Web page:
Five running for justice court judge

Published 1:03 am Sunday, November 5, 2017

NATCHEZ — Five candidates are vying for the position of Adams County Justice Court Judge for the southern district, which will be on some county ballots Tuesday.

Danny Barber, Tim Blalock, Jack Blaney, Eileen Mary Maher and Stanley N. “Bucky” Merritt are running for the judge seat, which serves as the ultimate court for misdemeanors, the beginning court for felonies and also handles some civil cases.

The position is open after former justice court judge Charlie Vess retired at the beginning of the year before his term expired.

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Barber, who has been a justice court judge before, said he is running because he wants to protect the people of Adams County. Barber also emphasizes he would be a full time judge.

“If law enforcement needs a judge to sign a search warrant, you need a judge who is available,” he said. “They will have no problem getting a hold of me. They did not before.

“I don’t look at it as a part-time job. There are old fines you can go back and work on. There is plenty.”

Blalock, a defense attorney, said he is running because he has noticed problems at justice court and wants to see the system run correctly.

“I thought, ‘Who would I want to be a judge?’” Blalock said. “I would want someone who is calm, intelligent, someone who would be able to listen to the people involved, the issues, the evidence and know what the law is. I thought I would throw my hat in the ring.”

Blaney, who manages an oil company, said he is running because the crime, particularly the violent crime, has gotten out of control in the community.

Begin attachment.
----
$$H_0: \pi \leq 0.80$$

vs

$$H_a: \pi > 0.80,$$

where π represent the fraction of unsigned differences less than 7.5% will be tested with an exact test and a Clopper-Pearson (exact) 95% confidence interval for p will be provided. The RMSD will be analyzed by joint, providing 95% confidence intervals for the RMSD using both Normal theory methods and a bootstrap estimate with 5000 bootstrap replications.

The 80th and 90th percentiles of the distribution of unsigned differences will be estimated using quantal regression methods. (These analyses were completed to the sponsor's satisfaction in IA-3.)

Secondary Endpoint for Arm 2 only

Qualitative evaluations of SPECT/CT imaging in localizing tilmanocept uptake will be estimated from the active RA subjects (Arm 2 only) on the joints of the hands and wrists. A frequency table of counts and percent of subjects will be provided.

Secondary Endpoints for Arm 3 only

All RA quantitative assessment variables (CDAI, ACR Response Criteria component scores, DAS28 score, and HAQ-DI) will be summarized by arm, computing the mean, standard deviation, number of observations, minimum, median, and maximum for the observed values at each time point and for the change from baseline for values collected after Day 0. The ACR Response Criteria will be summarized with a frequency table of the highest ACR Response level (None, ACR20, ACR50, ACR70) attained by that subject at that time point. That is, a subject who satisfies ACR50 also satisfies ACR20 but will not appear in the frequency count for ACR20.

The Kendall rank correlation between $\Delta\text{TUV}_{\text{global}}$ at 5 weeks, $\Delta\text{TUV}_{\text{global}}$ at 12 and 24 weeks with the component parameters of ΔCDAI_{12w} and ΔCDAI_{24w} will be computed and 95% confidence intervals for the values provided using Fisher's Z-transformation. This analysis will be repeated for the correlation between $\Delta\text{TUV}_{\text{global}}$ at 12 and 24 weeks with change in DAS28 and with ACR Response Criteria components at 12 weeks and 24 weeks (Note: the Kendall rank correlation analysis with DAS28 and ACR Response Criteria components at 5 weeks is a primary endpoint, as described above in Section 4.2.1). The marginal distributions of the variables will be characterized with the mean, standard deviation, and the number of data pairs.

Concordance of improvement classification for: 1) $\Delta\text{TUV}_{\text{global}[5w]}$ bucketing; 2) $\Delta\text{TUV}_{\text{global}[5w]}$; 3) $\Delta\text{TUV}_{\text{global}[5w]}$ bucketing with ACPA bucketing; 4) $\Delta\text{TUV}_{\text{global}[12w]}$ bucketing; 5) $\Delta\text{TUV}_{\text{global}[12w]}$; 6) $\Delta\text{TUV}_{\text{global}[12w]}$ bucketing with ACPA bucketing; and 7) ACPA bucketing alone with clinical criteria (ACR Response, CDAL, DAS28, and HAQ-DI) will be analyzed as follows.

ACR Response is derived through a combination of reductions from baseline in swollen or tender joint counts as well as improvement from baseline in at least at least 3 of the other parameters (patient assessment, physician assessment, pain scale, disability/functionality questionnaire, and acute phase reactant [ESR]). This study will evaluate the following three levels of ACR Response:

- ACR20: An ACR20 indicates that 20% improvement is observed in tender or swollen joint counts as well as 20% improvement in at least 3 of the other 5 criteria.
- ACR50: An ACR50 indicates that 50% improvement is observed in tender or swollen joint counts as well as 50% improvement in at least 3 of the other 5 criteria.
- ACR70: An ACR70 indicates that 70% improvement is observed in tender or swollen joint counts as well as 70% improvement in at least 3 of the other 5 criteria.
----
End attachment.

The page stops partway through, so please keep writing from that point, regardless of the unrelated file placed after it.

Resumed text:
“We need someone to step up and do something about that,” Blaney said. “All of our judges are being too lax on sentencing when they get a guilty verdict. We need punishments that actually go with the crimes.”

Maher said she is running to enhance the perception of justice in Adams County.

“The perceptions of the law and justice of most of our citizens comes from their experience with justice court judges,” she sad. “In order to make their experiences reasonable and proper, justice court judges must behave according to the judicial canons, which dictate proper demeanor and temperament toward civil plaintiffs and defendants.”

Merritt said he is running because while justice court is “the people’s court” of common sense, the complexity has also built to the point where knowing the law is important. Merritt said he could balance common sense with knowing the law after 35 years of experience as an attorney.

“When I am sitting on the bench, I will be acting on behalf of the people of Adams County,” Merritt said. “That is important to me. I love Natchez. This is my home. This is my heart. I don’t want to do anything to embarrass it.”

Merritt said violent crime has increased in the community, as has flat-out audacious crime such as daytime burglaries.

“I don’t know what you do to totally stop it, but from a court position, what you can do is get more severe in your handling of it,” Merritt said. “We have a big problem with impoverished people because we have lost so much industry.

“I will not put up with anyone making crime an industry. But as a community, we need to come up with a creative way to get ahead of it and fix it.”

Maher said the rise in violent crime and indiscriminate gunplay must be addressed head-on and stopped.

“Repeat offenders who commit crimes while out on bond or probation should be held without bail,” she said. “Certain crimes of violence that carry sentences of 20 or more years dictate extremely high bonds.

“It is vitally important to get the violent offenders off the streets so they cannot intimidate witnesses, and obstruct justice. The only way to eradicate violent crime is for the judges, law enforcement and citizens to work together to identify the dangerous criminals and get them off the streets and behind bars.”